Wednesday, November 2, 2022

Check it Out: Rodriguez's Regime Change

Cristina Rodriguez (Yale), Regime Change, 135 Harv. L. Rev. 1:

In this Foreword, I take October Term 2020 — a Term of transition — as an occasion to explore both the processes and the promise of what I will call regime change, or the replacement within the executive branch of one set of constitutional, interpretive, philosophical, and policy commitments with another. Given the occasion, I focus on the role of law, legal argument, and the courts in enabling or thwarting regime change and the democratic evolution it represents. Indeed, our current political transition confronts us with a central tension of our legal order, between a judicial and legal culture that valorizes stability and custom using language and concepts that sound in rule of law, and the democratic imperative that our institutions help effectuate rather than impede the political will reflected in election results.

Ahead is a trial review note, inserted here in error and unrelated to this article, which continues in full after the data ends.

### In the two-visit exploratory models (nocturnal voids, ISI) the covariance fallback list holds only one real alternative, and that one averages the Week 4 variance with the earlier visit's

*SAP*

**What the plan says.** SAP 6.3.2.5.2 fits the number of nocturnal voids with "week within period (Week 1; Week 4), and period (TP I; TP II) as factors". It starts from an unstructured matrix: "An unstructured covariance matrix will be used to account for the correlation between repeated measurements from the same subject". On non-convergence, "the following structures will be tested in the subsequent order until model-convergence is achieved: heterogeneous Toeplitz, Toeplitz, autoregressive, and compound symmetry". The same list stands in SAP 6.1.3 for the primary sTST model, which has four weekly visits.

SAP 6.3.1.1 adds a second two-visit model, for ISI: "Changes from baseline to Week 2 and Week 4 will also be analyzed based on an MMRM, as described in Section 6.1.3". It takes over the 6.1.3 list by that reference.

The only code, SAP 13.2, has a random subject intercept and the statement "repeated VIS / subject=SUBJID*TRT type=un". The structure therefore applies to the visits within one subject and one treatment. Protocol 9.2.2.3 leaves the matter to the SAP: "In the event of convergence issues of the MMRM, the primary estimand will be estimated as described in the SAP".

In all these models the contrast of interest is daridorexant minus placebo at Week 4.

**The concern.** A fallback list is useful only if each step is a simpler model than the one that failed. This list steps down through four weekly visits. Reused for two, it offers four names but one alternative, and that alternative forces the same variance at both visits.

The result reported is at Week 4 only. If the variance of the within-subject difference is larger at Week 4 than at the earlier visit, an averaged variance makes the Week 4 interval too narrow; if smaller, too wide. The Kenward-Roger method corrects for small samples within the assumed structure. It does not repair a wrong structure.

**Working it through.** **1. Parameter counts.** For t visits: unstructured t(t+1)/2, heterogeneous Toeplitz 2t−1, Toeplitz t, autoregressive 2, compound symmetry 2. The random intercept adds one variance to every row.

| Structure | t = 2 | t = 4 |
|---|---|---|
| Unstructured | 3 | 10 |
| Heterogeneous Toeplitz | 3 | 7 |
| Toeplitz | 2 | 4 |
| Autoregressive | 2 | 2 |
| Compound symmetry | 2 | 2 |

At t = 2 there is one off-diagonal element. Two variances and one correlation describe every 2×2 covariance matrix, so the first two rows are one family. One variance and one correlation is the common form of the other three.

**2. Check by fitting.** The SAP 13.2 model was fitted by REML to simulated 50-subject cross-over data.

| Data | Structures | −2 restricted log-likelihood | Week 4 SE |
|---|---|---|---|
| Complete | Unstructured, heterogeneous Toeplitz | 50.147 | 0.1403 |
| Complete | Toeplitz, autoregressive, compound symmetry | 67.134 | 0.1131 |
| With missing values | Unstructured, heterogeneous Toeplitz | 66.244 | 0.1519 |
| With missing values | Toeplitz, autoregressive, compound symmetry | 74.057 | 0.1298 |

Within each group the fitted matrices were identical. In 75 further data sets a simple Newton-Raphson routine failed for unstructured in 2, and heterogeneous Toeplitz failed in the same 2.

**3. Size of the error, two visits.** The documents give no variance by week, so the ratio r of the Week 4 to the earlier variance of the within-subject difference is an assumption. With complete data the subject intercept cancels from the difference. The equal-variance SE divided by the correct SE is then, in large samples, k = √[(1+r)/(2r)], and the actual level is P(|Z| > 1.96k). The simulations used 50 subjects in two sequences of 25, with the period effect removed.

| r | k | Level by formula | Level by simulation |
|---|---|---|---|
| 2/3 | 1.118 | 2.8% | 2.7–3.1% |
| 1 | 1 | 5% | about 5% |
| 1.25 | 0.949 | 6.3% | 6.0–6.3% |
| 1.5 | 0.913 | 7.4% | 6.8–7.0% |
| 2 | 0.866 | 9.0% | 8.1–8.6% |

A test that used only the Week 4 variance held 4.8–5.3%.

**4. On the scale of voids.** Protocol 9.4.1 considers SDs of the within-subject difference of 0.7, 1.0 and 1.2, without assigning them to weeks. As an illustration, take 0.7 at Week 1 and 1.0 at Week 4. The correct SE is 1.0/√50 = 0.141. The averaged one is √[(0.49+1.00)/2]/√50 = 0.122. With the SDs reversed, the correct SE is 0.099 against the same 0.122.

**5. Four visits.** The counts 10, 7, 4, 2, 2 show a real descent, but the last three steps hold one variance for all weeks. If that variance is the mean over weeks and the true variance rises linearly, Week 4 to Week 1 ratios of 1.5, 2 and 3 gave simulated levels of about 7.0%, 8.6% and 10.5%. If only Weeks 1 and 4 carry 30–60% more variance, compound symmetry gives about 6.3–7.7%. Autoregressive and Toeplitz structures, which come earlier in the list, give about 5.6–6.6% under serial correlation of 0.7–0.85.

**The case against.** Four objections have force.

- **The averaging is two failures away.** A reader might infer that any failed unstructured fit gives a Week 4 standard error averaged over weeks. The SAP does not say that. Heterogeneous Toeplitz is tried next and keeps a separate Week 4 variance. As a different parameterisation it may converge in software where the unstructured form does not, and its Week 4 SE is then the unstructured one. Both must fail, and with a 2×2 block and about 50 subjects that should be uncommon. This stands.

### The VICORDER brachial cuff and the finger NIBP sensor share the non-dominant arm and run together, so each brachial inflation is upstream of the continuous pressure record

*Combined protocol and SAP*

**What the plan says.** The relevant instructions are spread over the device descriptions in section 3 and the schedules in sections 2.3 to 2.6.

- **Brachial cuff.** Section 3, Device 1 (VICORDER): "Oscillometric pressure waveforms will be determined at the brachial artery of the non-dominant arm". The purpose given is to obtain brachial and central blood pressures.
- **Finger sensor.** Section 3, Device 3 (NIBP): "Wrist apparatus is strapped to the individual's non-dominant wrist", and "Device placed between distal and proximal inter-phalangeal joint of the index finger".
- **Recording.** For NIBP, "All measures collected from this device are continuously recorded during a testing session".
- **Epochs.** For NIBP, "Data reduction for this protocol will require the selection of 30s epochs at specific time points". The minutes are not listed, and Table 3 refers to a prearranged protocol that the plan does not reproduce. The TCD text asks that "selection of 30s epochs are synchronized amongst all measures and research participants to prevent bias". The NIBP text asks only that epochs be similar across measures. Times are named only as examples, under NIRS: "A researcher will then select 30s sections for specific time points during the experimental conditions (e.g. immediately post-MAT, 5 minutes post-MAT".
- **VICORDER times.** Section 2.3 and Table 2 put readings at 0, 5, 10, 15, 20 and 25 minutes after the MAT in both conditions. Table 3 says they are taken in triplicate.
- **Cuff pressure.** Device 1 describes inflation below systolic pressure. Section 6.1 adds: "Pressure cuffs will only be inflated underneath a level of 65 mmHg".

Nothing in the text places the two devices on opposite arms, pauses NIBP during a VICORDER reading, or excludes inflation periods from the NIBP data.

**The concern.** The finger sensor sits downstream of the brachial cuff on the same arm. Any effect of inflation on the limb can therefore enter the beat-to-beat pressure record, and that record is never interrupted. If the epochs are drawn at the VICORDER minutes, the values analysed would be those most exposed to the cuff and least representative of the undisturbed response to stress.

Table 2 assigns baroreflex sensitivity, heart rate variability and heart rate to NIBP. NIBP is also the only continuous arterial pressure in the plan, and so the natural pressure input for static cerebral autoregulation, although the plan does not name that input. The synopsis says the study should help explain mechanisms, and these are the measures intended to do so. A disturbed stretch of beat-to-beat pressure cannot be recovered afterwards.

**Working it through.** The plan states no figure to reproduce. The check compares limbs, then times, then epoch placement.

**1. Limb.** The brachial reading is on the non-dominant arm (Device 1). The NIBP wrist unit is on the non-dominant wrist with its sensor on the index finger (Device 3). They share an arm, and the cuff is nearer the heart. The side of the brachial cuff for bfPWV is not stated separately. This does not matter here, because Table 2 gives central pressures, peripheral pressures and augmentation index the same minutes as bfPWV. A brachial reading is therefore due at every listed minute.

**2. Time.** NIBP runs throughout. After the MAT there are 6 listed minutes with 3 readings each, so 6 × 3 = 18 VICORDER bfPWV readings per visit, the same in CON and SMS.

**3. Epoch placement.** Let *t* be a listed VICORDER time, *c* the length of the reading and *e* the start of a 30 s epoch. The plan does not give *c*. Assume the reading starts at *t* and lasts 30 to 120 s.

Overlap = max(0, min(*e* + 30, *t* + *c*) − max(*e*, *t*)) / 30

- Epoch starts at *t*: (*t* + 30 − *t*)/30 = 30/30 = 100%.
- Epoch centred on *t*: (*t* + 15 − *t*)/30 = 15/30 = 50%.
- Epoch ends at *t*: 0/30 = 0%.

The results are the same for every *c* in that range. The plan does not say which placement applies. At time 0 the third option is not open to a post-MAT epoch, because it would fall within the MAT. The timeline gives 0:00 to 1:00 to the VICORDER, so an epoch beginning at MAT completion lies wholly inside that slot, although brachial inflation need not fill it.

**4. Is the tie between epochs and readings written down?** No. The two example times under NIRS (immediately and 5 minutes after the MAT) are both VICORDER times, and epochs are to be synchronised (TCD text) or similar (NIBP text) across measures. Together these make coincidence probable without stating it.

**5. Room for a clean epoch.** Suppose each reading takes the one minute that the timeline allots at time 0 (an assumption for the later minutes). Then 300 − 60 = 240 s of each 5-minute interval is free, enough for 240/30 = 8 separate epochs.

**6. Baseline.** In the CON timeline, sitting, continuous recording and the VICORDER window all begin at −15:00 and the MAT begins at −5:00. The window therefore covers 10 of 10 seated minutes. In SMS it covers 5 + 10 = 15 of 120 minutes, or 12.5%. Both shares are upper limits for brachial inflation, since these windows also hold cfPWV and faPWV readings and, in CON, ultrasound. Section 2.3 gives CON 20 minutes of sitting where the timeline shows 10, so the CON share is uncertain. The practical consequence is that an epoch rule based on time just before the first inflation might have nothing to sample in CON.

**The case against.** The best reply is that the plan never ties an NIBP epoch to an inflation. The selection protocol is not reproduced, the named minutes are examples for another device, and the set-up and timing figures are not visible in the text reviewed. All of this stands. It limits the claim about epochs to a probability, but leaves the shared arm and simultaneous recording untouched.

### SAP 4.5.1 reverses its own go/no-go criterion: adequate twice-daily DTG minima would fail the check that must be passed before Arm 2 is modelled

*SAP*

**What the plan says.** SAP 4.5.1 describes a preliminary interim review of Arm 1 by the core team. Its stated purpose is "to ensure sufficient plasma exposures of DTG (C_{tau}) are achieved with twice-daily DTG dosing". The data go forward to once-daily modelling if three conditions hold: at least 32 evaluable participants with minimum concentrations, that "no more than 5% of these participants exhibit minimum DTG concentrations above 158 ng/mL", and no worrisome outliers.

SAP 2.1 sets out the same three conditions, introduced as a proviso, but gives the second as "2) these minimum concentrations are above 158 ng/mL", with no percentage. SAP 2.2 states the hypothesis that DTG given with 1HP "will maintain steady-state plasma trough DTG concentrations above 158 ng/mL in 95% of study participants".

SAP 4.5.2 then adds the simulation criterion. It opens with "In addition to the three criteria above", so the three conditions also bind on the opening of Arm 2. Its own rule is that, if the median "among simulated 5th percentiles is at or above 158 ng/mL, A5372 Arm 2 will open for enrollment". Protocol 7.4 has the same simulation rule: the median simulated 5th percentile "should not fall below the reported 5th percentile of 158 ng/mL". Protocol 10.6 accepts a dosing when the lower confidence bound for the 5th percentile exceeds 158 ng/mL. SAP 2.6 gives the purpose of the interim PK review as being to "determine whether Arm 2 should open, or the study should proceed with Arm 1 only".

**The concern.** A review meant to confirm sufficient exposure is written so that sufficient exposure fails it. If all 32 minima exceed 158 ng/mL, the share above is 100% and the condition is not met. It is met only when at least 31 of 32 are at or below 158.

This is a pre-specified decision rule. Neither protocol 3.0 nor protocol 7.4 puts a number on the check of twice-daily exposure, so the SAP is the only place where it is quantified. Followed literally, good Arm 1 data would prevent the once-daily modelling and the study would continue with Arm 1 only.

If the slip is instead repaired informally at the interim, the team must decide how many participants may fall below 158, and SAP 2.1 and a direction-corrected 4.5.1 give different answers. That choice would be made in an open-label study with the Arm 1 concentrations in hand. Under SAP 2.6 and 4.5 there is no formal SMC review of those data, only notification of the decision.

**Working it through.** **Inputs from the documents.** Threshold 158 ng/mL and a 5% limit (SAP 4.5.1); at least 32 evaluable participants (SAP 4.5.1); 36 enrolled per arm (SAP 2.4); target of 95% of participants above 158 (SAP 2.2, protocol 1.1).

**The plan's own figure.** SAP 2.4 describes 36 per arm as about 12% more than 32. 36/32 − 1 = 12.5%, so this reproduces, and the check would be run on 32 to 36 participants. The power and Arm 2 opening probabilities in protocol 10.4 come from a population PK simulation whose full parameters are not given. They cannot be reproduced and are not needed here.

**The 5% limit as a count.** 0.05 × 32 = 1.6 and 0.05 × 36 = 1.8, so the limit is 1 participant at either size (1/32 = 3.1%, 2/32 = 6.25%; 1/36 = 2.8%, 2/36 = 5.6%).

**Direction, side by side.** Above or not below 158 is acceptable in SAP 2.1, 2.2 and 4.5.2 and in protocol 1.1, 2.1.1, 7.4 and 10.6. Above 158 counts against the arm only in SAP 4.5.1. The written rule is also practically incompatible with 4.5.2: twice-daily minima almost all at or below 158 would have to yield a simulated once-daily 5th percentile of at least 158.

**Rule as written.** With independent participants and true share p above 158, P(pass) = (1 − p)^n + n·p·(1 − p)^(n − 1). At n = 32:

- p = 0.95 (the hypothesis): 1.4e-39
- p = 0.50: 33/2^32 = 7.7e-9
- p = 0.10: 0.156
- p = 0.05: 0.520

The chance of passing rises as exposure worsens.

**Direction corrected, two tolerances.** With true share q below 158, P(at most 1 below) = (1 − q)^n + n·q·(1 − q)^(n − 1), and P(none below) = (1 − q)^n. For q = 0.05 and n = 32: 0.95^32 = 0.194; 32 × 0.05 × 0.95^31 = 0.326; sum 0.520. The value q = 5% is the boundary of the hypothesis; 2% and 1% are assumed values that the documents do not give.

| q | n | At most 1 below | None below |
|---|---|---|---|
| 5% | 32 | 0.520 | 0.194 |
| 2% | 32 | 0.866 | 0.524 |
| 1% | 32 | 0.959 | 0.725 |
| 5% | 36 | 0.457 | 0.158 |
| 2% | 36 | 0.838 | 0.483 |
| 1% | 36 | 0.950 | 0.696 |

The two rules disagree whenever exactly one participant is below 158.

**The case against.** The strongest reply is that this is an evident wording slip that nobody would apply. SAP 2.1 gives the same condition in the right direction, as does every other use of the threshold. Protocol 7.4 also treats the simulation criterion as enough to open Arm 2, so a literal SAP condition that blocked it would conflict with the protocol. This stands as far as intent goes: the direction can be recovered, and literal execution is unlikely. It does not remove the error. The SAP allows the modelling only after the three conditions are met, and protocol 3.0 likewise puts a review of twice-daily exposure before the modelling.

My basic claim will be that we ought not rush to treat disruption and change as shocks or aberrations that must be rigorously explained. Shifts in legal argument should not be met with skepticism, and they often should be credited as legitimate reinterpretations of law that, in turn, will help give rise to a new political regime. More generally, we should regard rapid evolution in legal interpretation and corresponding policy development as things to be valued, enabled, and pursued. Valuing and pursuing these forms of change are justified, ultimately, because they help to sustain a connection between government and democratic politics. This connection should lead us to identify and then think twice about legal doctrines, institutional features, and modes of argument that slow transitions and transformations down, either intentionally or in service of objectives laudable on their face. We should be wary of the turn to legalisms that purport to advance the rule of law but that in fact inhibit the evolution of our political order. Moments of transition, such as the one through which we are living, can help to reveal how the concept of the rule of law forms part of an agonistic struggle perpetuated not just by courts, but also by political actors. The concept provides a ready-made vocabulary, well rooted in our legal culture, that serves important values but that can also be employed to stifle democratic development.

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